Second, this definitely won't be dependable income since you never know how often you'll get to do it. So just be glad to get to participate when you can and enjoy whatever your incentive is.

Third, if you live in a rural area, you may not be able to participate as often. As mentioned above, if the compensation is enough, you may find it worth driving to participate. And sometimes you may luck out and find an online or telephone focus group you qualify for.

What are some legitimate companies that occasionally need focus group participants?

Here is the list I promised of reputable companies you may want to register with. If there is a focus group that they think you'd be a fit for, they'll let you know if you're registered.

Keep in mind that you'll have to be “screened” first before being allowed to participate. This screening may involve answering some short survey questions online or via a brief telephone interview.

Note that some of these are location specific, but they still may have the occasional focus group that can be done online or over the phone where your location doesn't matter.

My Past Experience With Focus Groups

When I was a teenager, I remember being recruited once for a focus group at a mall I was shopping in. This was during the late '90s and the internet was in it's very early stages at that time, so I guess this was one way that companies would find participants.

I was taken into a little room (inside the mall) with a few other people, and I had to answer questions for about 10-15 minutes. When I left, they gave me a ten dollar bill. I couldn't even tell you now what company it was for, but I remember I was so excited — more money to shop with. 🙂

And then a few years ago I got a phone call from 20|20 Research — a very reputable company that does focus groups and online research studies that pay top dollar — and answered screening questions for one of their upcoming focus groups. Unfortunately, I did not make the cut, but if I had, I would have gotten a $150 Visa gift card.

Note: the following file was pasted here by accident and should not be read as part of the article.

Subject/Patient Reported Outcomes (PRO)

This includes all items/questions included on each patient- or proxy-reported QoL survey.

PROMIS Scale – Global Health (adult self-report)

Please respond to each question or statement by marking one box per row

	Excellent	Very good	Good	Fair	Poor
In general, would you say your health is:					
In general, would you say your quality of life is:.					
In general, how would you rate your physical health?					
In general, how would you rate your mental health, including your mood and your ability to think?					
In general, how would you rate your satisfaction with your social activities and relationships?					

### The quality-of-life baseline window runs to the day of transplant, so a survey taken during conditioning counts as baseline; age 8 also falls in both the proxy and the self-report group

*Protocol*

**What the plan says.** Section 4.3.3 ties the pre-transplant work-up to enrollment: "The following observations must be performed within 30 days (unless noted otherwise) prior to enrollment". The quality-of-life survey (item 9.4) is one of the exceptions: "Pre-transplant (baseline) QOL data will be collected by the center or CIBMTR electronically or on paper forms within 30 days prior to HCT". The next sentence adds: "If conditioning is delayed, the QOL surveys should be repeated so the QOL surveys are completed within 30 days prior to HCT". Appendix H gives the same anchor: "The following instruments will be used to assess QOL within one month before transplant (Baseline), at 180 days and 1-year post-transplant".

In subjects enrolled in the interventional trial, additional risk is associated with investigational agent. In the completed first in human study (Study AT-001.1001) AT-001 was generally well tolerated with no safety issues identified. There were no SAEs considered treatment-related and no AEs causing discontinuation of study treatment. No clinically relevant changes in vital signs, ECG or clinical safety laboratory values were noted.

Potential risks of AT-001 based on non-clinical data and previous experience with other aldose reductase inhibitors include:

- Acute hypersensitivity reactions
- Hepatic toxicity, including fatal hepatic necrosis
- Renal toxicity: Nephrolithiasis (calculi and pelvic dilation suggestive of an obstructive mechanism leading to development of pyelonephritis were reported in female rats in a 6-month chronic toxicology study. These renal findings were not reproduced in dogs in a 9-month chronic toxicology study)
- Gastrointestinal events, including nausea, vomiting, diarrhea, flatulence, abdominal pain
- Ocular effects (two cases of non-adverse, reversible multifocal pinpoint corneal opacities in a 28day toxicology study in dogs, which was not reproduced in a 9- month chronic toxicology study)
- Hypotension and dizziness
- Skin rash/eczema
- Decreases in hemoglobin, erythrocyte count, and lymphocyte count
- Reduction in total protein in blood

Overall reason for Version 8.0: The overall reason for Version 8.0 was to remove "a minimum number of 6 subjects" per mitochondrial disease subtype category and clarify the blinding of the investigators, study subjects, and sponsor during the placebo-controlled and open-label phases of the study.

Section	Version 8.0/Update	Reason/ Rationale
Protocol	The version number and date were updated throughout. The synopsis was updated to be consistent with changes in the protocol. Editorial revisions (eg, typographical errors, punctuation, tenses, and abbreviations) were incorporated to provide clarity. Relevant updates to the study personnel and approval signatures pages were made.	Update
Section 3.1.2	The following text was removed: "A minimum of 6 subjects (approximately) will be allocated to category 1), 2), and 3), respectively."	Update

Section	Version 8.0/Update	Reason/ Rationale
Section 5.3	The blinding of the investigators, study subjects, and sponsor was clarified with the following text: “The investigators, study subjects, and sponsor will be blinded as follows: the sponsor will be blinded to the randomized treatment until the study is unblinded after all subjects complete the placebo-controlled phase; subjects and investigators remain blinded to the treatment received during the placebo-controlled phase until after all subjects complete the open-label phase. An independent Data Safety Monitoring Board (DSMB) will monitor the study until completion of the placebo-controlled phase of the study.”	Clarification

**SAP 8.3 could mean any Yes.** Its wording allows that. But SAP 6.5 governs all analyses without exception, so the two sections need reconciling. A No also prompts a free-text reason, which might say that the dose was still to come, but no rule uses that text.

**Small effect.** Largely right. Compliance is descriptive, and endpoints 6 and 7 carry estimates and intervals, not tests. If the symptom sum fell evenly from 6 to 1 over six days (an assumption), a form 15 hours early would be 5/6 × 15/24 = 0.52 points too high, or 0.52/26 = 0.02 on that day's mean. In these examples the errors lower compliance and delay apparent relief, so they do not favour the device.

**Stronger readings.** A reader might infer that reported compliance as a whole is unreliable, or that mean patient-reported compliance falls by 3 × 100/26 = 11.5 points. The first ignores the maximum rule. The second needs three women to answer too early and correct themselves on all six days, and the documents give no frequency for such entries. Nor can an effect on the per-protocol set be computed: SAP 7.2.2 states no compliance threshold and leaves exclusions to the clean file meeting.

Good luck if you pursue anything listed above.

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6 thoughts on “16 Ways to Get Paid With Online Focus Groups”

  1. Does anyone have any advise on getting hired by Vocalabs? This is a great opportunity for simeine with telemarketing experience. I would love to work for them.

  2. I have met people from other Focus Groups that do this full time. They have it down to a science actually and make a ton of money. The tips and tricks work, but from what they told me you have to be “creative”.

  3. I do focus groups as much as I can, and one of my biggest ground rules is never give out any information that isn’t very obviously something they would need to decide whether or not I’m a good fit for their research (they might need my age, but they don’t need my social to see if I fit, that’s serious red flags). Another rule I have is make sure where they want to meet is public, or at least you have a clear exit strategy for getting out if you have to. And if you get somewhere and it feels suspicious, just don’t go.
    Thanks for the post, I learned about some new companies to sign up with. 🙂

    • I listed one that’s open to Canada. I don’t think the rest are open outside the US, though. I didn’t find any that are open worldwide.